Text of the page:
One of the most exciting things about being a small business owner, according to many who are, is that you never know what lies ahead every morning when you rise to shine. Opportunity and challenges are around every corner, just like new faces. And, as Frank Ocean...
Ask Nic Allen about moving and he will agree with the majority who do not like doing it. Then, in the next breath, he quickly adds that the recent move of Allen Irrigation Company to its new location on Monroe St. is a positive move well worth it in several ways. The 16-year-old business has always been in Mooresville, but this new home provides more space for staff and training, a place for remote irrigation operation technology, and garage space to maintain and repair equipment during the winter. He sees it as opportunity to grow his business.
Allen Irrigation is a business that started like many others: a man bootstrapping from job to job out of his garage, with a truck, a trailer and a lot of determination. Allen had been in college pursuing turf science degree when a local golf club opened up a superintendent’s position. He started part-time, moved into full-time and found he loved the irrigation part of the job. Encouraged by a family friend that he says, “saw something in me that I myself didn’t see,” he left school, left the job, and, in his own words, “decided to try my own thing.”
Every adult, not just in Morgan County, but across the nation likely understands the fear that comes from feeling overwhelmed and lost. Churches in Mission began with the efforts of three ministers in October, 1987 to work together to serve those in poverty in Morgan County, those who live with fear and need every single day.
Today, Alice Cordes is the organization’s Executive Director. She took the position as interim director in 1997 after retiring as Executive Director of the Mental Health Association in Morgan County. She offered to help her mother, Marjorie Butler, who was the chairman of the board of directors, while they sought a director. She said, “I realized that this is where God put me and where I was supposed to be. It was the right fit.”
Because she feels it was the right fit does not mean it is not challenging. “This position is very humbling,” Cordes said. “We realize how very fortunate we are.”
Most people can remember fondly childhood friends and games, but not many can imagine a partnership that has its roots on an Evansville baseball field for two Little Leaguers in the early 1960s. At that time Roger Wathen and Mark Angermeier were probably more concerned about getting a hit or making a play than building an international business nestled in the hills of Morgan County, Indiana.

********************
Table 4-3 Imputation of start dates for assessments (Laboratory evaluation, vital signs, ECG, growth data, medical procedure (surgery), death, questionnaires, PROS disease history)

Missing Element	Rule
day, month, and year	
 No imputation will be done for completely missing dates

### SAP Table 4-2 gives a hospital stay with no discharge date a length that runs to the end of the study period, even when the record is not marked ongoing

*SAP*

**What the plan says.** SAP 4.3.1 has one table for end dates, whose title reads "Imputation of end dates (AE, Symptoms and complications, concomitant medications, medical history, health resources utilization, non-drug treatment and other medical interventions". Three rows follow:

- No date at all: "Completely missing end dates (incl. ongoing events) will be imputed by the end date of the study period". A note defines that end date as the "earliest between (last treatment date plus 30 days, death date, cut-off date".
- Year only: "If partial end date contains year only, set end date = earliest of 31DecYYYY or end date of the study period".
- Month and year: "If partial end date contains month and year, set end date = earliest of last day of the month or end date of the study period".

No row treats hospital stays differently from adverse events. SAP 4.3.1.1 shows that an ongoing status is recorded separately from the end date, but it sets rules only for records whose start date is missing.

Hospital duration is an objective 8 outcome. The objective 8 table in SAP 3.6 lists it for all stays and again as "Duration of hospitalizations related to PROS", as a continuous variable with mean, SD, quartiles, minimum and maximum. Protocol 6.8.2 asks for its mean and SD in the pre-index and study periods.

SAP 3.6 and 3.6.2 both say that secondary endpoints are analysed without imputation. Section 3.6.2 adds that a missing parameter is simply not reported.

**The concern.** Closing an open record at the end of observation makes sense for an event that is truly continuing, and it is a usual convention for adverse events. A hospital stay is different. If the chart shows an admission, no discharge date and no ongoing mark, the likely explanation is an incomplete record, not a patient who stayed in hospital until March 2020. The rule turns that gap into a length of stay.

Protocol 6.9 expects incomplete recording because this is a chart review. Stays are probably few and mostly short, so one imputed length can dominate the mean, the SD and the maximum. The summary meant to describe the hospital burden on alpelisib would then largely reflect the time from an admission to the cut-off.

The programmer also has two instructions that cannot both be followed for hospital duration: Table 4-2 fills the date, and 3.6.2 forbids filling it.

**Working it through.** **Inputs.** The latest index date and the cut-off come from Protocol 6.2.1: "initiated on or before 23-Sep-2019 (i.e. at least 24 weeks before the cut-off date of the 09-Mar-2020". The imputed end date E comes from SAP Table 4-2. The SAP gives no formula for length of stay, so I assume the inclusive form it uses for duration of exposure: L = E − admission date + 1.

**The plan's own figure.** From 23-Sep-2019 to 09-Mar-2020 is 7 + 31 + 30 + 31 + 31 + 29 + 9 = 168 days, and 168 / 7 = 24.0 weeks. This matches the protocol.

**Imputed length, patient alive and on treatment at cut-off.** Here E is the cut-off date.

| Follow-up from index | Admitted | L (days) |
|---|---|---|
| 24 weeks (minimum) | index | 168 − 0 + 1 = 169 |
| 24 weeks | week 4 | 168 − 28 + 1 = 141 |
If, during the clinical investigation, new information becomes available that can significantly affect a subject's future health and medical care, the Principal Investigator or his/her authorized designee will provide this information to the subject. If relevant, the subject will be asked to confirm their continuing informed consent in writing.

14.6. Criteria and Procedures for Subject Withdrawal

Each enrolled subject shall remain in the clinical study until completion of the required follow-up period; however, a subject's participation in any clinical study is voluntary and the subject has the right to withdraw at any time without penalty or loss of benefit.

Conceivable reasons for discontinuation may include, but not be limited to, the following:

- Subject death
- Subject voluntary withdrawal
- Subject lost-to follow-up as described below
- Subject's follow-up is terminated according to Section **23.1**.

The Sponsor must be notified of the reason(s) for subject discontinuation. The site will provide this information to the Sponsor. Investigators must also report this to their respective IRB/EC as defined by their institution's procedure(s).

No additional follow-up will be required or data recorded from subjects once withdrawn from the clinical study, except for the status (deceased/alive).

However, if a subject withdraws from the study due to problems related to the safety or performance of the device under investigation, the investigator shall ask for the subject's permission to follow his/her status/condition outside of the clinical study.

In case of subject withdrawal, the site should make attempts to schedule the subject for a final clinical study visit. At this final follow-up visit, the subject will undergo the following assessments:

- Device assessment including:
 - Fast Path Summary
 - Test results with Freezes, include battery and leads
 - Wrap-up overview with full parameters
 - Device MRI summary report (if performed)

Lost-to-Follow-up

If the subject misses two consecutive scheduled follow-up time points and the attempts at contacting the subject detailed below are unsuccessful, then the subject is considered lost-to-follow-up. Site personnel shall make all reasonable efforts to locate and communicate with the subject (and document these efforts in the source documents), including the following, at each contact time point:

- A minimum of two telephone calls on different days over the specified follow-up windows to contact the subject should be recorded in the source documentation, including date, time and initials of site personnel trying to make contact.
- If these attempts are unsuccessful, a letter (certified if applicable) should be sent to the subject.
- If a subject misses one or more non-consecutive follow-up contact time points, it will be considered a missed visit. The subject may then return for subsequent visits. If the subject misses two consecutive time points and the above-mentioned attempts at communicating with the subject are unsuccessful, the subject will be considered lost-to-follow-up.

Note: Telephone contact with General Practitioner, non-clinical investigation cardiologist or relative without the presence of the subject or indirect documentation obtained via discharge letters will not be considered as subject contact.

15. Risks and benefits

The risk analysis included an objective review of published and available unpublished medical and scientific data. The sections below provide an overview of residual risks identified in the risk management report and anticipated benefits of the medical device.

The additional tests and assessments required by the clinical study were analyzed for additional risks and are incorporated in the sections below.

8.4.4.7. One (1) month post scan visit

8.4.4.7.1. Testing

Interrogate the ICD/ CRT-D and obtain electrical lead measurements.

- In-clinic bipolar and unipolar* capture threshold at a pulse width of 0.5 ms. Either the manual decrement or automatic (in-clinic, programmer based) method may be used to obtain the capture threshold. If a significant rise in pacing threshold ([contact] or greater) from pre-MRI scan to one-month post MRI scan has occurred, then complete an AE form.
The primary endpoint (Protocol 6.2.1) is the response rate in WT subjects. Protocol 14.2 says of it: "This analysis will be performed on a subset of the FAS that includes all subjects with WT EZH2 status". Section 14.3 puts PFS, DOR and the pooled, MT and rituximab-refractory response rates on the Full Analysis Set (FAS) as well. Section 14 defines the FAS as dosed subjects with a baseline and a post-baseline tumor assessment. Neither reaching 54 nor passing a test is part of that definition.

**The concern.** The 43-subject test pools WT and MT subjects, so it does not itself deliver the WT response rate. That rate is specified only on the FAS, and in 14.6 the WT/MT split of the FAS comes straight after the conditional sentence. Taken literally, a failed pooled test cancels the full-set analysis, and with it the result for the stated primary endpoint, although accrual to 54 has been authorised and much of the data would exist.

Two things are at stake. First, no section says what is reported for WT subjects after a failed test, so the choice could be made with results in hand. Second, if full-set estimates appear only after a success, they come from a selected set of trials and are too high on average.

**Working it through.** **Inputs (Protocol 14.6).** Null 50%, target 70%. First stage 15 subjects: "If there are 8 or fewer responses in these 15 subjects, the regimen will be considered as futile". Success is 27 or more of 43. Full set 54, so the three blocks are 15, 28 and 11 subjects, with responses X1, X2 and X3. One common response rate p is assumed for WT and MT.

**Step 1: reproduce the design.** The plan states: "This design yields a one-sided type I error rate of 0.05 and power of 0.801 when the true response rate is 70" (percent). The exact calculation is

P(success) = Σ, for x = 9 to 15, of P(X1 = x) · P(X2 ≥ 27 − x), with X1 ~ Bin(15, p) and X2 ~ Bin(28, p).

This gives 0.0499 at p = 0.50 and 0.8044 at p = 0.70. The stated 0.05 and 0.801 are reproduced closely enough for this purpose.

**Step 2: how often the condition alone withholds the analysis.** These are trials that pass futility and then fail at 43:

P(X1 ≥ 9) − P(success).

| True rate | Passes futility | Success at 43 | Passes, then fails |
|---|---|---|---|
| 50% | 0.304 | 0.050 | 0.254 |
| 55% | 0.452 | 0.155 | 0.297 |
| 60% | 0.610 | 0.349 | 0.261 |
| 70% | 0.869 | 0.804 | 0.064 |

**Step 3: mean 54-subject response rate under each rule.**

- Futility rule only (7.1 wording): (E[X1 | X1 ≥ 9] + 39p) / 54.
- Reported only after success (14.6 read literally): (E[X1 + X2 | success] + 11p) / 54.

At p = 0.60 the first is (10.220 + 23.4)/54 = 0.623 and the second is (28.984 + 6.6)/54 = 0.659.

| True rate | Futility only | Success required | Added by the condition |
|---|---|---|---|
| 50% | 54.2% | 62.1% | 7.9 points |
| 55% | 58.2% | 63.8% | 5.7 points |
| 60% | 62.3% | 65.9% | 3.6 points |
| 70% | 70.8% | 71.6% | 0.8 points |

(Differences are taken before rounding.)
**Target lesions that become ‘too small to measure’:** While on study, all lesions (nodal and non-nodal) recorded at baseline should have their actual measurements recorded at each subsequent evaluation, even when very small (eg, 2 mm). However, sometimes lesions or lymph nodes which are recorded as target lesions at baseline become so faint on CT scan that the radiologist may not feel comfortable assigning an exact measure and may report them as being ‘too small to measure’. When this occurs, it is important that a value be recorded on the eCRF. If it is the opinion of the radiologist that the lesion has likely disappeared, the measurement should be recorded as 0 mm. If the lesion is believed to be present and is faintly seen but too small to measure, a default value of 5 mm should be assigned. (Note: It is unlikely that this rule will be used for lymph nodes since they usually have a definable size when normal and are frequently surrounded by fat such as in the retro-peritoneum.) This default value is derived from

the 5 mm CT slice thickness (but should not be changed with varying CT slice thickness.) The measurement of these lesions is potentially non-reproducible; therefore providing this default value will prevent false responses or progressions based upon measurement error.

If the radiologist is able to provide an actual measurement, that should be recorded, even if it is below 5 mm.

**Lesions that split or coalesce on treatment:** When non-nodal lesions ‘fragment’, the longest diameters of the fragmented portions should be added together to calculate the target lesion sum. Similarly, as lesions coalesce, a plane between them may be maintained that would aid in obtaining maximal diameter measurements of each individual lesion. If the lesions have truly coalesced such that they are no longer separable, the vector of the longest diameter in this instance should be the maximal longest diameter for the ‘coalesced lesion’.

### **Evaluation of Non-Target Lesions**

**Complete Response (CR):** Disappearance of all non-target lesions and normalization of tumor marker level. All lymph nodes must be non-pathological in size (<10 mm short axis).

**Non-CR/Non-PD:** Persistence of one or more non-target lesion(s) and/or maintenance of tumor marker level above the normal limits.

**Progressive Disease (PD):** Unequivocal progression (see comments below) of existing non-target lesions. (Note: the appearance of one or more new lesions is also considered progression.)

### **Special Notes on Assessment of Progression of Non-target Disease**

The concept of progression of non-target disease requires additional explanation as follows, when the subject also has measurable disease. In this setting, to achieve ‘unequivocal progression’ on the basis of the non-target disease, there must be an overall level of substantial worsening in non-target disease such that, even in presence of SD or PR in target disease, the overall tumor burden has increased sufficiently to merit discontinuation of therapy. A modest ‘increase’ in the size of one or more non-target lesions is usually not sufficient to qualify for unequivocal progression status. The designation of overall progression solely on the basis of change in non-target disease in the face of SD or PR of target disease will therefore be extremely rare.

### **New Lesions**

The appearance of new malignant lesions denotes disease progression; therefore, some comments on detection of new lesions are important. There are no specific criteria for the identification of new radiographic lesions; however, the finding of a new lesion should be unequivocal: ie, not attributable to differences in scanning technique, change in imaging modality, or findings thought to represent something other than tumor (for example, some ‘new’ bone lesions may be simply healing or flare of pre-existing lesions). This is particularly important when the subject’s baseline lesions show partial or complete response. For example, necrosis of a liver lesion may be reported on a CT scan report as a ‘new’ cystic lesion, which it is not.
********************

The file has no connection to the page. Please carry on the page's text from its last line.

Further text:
The two boys grew into young men together, attending church, taking classes, and pushing themselves in sports at Mater Dei High School in Evansville. The pair stayed in contact after graduation. Wathen went to Indiana State (now University of Southern Indiana) to study chemistry and Angermeier left for West Lafayette to study accounting at Purdue. Accounting didn’t present the challenge Angermeier sought which led him to change his major to chemistry. Throughout college, the pair would reconnect with friends to go boating and skiing and the friendship between the two continued to develop. Eventually conversations led to dreams of owning a business together.
From a vantage point 31-years later, it is
possible for Martin (Marty) James to look back
and describe how Martin James Investment &
Tax Management, LLC grew from scratch into
the unique firm it is today. It was an evolution
and each step along the way was made through
prayer and conscious decisions to remain focused
on family and doing what is right, and
best, for clients through financial planning.
Marty and wife, Cindy, were high school
sweethearts in Plainfield. Although his original
intent was to study advertising in college, he
realized that meant working in a big city and
he didn’t want that. He and Cindy both wanted
to stay in the area near family. He checked out
what industries were doing well in the sluggish
economy and saw that accountants were employed
and doing well. Accounting it would be.
It is just a few short months until the end of the year and a new beginning for Greg McKelfresh, the current president and CEO of SCI REMC in Martinsville. Effective January 12, 2018, McKelfresh will leave the organization that he has worked in since the summers of...
It is not uncommon for someone whose grandfather and father are at the helm of a law firm for the third generation son to become a lawyer, too. Rodric Bray grew up in a family environment was a consistent topic of conversation and public service was a tradition. Rod’s...
As a senior at Martinsville High School, Emily Seger feels prepared and confident as she graduates and sets her sights toward the next chapter in her life at Franklin College. Seger has grown up in Martinsville with her parents, Rob and Roxanne Seger and her brother,...
Few business owners get to engage in a semi-centennial celebration when it comes to their business, but David Keister is one of those people. His business, Mid-America Radio Group, Inc., or, more commonly known, WCBK AM and 102.3 on your FM dial, will celebrate 50...
The Morgan County Business Leader reported in the February, 2017 issue about a $225,000 endowment given to the Community Foundation of Morgan County. The endowment represents a change in the philanthropic efforts of three local donors who wish to remain anonymous, but...